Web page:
Today we have a selection of our thoughts on some of the available options in one of the most popular craft beer categories, India Pale Ales. For a refresher on the beer style see Mike Di Caro's article from last year's 30 Days of Ontario beer. Mike chose to write here about the Dead Elephant Ale, Church-Key's West Coast Pale Ale; Mark Bylok tackled Muskoka's Mad Tom; and David Ort shared his thoughts on Beau's Beaver River IP Eh?
Railway City Brewing Company's Dead Elephant Ale
Price: $2.60 for 473 mL can
As much as hops are the star attraction of an IPA, drinking some modern ones can feel like crashing into a citrus orchard on a runaway Pine-sol truck. The ones I enjoy most aren't shy about their use of hops, but they also have an increased maltiness to balance that refreshing bitter hop bite. Railway City's Dead Elephant Ale—named in honour of St. Thomas' beloved circus star Jumbo—is one such beer. Although not quite as big on the hops as the name evokes, this English-style IPA still delivers the hop hit that makes the style so refreshing. It draws you in with a citrus-tropical combination of sugar-dusted grapefruit segments, mango and orange blossom before delivering the IPA signature floral and citrusy hop aromas. When you take a sip, those fruit flavours combine with a toffee maltiness and give the beer a balanced base of sweetness before finishing dry on a hoppy, spicy grapefruit note. Its mild hoppy flavour means it's unlikely to floor IPA-loving hopheads, but it's a solid gateway beer for your curious lager or pale ale drinking friend.
Church-Key Brewing's West Coast Pale Ale
Price: $13.75 for 6x 341 mL bottles
One of the off-shoots that has evolved from the IPA is the American Pale Ale. This style was developed by craft brewers on the west coast a little over 30 years ago. Wanting to showcase the newly developed local hop varieties, innovative brewers began brewing bigger, bolder hop-forward pale ales. Campbellford's Church-Key has an LCBO available West Coast Pale Ale, that's inspired by those beers. In this beer the pithy grapefruit and herbal, grassy hop aromas are the first thing to hit you. Underneath there's a touch of tropical fruit and malt flavour to back-up the hops before it finishes on a metallic and grapefruit pith flavour note. The body, citrusy hops and mild malt flavours of this beer don't hit the high levels of the best big and bold piney, citrusy and slightly sticky American Pale Ales. Although not unpleasant, it's a little more timid than what the growing local craft beer drinking population has come to expect from the style.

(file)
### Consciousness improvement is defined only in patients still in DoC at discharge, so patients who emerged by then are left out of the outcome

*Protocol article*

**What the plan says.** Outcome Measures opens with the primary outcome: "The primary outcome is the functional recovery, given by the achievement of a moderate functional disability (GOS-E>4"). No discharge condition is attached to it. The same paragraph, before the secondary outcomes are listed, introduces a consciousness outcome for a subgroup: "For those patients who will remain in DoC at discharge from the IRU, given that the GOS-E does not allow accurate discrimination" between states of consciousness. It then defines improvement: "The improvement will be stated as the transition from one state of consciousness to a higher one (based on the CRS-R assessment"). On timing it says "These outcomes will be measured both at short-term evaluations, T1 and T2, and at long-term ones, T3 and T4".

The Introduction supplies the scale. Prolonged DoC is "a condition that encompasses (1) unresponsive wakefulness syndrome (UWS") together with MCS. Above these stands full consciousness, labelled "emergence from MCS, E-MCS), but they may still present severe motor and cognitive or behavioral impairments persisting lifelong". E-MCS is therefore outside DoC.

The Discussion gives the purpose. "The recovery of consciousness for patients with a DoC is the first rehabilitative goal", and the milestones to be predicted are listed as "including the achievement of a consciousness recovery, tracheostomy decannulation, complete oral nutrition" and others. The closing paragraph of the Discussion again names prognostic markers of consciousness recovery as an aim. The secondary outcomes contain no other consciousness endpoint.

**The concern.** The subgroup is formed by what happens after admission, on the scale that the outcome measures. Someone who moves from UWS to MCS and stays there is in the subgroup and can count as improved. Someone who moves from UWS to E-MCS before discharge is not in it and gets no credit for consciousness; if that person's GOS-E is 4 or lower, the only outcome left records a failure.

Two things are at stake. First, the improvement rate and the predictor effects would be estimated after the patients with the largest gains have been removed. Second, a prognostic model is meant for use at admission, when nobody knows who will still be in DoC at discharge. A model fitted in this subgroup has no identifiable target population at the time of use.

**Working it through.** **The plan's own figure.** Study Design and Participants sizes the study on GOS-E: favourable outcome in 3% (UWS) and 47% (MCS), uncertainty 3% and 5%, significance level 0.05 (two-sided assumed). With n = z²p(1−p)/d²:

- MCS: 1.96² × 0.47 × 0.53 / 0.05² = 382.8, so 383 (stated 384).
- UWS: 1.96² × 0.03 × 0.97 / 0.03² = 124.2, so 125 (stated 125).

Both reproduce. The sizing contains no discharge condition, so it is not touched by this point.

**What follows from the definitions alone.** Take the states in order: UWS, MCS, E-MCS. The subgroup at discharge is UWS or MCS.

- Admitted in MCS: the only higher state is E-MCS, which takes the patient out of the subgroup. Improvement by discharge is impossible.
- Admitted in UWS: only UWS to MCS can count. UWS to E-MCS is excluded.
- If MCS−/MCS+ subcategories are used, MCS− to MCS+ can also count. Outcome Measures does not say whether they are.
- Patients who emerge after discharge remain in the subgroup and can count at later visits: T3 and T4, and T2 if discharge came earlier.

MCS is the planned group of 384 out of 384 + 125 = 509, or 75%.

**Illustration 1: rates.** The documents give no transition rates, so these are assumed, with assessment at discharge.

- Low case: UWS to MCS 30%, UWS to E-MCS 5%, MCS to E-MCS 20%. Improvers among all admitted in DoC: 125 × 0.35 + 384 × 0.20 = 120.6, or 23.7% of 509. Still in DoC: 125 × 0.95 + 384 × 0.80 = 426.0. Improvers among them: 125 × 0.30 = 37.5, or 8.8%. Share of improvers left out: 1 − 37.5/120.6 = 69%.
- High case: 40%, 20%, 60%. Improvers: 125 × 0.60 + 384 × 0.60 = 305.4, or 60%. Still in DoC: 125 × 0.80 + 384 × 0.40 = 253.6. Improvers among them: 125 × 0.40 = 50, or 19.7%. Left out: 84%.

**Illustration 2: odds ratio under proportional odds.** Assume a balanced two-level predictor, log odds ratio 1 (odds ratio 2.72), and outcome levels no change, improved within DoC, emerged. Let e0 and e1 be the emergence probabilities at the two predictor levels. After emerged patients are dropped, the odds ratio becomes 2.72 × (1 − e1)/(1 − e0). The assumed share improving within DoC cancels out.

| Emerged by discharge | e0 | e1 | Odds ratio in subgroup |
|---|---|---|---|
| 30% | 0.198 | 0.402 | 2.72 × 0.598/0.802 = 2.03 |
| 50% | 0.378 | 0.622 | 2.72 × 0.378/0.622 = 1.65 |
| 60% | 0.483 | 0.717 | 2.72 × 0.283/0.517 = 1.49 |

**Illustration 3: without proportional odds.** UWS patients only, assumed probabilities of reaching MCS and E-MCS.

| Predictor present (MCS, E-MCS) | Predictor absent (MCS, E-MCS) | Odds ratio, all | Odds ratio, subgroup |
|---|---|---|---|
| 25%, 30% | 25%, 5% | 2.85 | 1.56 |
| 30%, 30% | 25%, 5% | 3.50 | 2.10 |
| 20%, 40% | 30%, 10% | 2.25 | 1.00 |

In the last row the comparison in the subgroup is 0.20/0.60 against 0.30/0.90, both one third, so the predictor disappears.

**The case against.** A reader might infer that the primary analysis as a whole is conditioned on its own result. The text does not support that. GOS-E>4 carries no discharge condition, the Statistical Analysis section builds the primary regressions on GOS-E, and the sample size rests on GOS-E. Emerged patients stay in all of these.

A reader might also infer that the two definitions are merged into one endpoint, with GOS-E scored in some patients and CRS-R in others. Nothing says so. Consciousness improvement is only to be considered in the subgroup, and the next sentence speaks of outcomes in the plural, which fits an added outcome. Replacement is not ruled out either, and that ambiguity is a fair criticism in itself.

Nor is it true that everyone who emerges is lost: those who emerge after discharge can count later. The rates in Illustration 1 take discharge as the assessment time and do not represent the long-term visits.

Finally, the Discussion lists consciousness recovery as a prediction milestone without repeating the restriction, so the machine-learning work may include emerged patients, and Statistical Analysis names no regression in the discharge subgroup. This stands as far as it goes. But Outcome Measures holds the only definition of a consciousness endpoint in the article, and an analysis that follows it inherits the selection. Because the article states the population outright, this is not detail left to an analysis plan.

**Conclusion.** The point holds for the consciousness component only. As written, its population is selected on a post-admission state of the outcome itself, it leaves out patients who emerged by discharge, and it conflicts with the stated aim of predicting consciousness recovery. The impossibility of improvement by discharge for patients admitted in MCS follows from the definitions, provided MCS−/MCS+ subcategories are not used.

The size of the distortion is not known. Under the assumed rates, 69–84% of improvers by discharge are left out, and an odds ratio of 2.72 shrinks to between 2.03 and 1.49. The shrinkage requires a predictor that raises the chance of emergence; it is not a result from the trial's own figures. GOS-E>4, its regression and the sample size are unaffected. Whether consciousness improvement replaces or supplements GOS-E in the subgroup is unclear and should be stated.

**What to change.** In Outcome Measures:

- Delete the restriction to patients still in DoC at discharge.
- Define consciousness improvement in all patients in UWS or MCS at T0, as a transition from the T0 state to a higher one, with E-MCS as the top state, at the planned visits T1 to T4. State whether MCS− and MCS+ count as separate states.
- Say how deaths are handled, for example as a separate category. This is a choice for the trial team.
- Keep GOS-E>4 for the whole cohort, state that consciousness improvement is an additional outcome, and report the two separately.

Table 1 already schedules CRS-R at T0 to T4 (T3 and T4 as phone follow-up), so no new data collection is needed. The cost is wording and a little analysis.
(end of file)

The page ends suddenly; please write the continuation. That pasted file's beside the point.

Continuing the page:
Muskoka Cottage Brewery's Mad Tom IPA
Price: $2.95 for a 473 mL can or $13.50 for 6x 355 mL bottles
This is a very drinkable IPA (you'll want more than one!), that starts off with unusual flavours that'll surprise you, but after a few sips, it becomes quite sensible and pleasant on the palate. The trick is having the citrus hit you from the nose, to the palate, right down to the finish, giving an otherwise sweet and bitter beer a beautiful balance for the summer-time heat. Great for the patio.
Beau's All-Natural Brewery's Beaver River I.P. Eh?
Price: $4.35 for a 600 mL bottle
When Steve Beauchesne and the rest of his team at Beau's set out to make an IPA for their Spring seasonal they took the British style and added influences from North America. Unlike the West Coast Pale Ales I find the Beaver River gets more of its citrus bite from the flavour of grapefruit pith than juice. The tropical citrus plays nicely with cedar-resin stiff upper lip in the background. It is a seasonal for Spring (and we only have a couple weeks left) but the LCBO is flush with a supply of this beer despite my best efforts.
Written by Mike Di Caro
Michael Di Caro covers all things vinous at Spotlight. His lover affair with Ontario wine began over a decade ago and he’s been in front of tasting bars trying to sweet talk staff into pouring a taste of a library wine or the latest unreleased bottle ever since. Since good wine can’t be made without great grapes, you can also catch him amongst the vines trying to persuade the winemaker into revealing his/her next big thing for you on Spotlight. His epicurean tendencies don’t just stop in the glass either. During the rest of his free time you can find him searching for the perfect bowl of Dan Dan noodles, exploring the city’s best tasting menus or baking cookies and mucking about in the kitchen.